Companies that have variable workforces as described above tend to use the IRS’s “Look-Back Measurement Method” for determining full-time status. The Look-Back Measure Method relies on three time periods to help determine employment status: the measurement period, the administrative period, and the stability period.

  • The measurement period is the period of time in which employers measure an employee’s hours of service and averages those hours across the duration of the measurement period. The measurement period can be anywhere from three to twelve months.
  • The administrative period is an optional period of time following the measurement period in which employers can organize the information gathered during the measurement period for purposes of determining which employees to offer coverage to. The administrative period typically ranges from 30 to 60 days but can be as long as 90 under the regulations.
  • The stability period is the period of time during which an employee may be classified as part-time or full-time. Importantly, the hours worked by the employee during the stability period aren’t used to determine coverage eligibility; rather the hours worked during the measurement period are used.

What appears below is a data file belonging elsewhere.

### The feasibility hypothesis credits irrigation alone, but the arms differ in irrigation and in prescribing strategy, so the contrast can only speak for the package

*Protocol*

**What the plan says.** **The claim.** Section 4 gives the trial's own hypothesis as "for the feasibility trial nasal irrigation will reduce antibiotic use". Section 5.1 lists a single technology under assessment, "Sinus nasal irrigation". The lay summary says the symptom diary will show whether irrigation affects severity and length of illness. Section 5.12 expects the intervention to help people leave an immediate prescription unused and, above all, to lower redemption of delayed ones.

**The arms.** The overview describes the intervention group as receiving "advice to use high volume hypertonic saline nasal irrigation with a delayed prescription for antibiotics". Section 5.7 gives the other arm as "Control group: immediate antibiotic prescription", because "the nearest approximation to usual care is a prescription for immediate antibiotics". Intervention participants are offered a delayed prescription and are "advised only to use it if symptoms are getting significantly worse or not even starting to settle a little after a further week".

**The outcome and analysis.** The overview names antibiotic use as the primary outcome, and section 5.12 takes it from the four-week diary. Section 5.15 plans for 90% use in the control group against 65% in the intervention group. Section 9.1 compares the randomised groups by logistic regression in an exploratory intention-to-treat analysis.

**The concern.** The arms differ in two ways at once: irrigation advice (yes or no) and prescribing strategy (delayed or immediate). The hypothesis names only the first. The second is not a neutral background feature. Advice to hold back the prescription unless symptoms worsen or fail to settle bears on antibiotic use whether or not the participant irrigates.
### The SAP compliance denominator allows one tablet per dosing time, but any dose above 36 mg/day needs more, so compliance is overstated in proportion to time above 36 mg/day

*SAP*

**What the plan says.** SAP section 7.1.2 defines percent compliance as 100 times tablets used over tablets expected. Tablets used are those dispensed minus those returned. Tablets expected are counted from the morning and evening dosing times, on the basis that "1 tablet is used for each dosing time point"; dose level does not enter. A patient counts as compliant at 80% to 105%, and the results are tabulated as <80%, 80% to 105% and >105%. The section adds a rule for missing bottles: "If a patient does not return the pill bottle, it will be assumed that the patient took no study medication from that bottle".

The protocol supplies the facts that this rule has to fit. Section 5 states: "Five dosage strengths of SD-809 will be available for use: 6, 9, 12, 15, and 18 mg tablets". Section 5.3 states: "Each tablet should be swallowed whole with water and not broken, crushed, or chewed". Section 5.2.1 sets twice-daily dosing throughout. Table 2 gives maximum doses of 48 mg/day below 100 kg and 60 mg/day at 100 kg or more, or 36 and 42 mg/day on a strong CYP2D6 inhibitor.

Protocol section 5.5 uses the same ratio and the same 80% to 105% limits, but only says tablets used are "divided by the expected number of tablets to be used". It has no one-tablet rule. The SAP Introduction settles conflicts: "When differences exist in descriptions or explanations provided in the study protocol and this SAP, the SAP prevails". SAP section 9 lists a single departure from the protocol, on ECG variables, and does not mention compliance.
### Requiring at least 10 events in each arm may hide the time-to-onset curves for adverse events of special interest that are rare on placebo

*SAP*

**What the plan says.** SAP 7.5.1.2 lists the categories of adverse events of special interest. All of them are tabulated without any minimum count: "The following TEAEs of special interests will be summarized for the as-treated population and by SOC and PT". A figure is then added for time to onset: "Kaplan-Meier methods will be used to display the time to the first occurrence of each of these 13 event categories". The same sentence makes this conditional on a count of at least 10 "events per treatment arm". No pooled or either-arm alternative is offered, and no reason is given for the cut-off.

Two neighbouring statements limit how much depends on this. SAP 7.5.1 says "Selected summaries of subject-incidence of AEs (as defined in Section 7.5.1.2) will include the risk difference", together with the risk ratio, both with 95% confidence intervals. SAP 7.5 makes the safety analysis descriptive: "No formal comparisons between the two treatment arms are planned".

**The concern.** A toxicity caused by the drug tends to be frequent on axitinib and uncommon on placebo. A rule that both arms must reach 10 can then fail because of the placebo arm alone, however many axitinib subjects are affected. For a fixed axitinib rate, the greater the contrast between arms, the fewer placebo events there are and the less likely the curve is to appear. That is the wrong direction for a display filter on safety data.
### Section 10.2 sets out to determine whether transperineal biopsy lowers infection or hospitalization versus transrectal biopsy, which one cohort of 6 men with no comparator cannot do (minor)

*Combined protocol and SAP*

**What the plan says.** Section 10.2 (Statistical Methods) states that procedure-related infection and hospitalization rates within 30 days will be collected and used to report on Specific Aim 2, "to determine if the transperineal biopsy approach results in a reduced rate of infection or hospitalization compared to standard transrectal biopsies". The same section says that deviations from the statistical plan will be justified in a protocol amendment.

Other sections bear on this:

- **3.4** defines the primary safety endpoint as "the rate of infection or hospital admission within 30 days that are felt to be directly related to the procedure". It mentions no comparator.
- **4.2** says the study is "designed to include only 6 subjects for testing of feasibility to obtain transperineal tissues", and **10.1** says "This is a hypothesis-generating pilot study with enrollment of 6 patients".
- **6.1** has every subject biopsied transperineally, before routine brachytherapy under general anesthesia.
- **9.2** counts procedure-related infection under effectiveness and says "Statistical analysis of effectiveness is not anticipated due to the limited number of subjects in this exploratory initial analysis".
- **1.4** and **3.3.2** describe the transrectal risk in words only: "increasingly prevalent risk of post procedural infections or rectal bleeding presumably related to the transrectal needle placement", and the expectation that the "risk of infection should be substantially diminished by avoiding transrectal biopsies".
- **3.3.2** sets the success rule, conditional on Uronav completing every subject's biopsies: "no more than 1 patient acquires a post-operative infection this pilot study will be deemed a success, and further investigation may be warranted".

Fortunately, the IRS provides some additional help for companies to minimize their risks of running afoul of the Employer Mandate and triggering potentially costly penalties. In this post, we’ll discuss one in particular: the Rule of Parity.

What is the Rule of Parity?

The ACA’s Rule of Parity is an exception to the Employer Mandate that allows employers to avoid the need to reoffer coverage to applicable employees who leave and return within a short time frame. The rule’s text is a bit convoluted, so let’s start there and then expand on the meaning and how the Rule of Parity works in practice.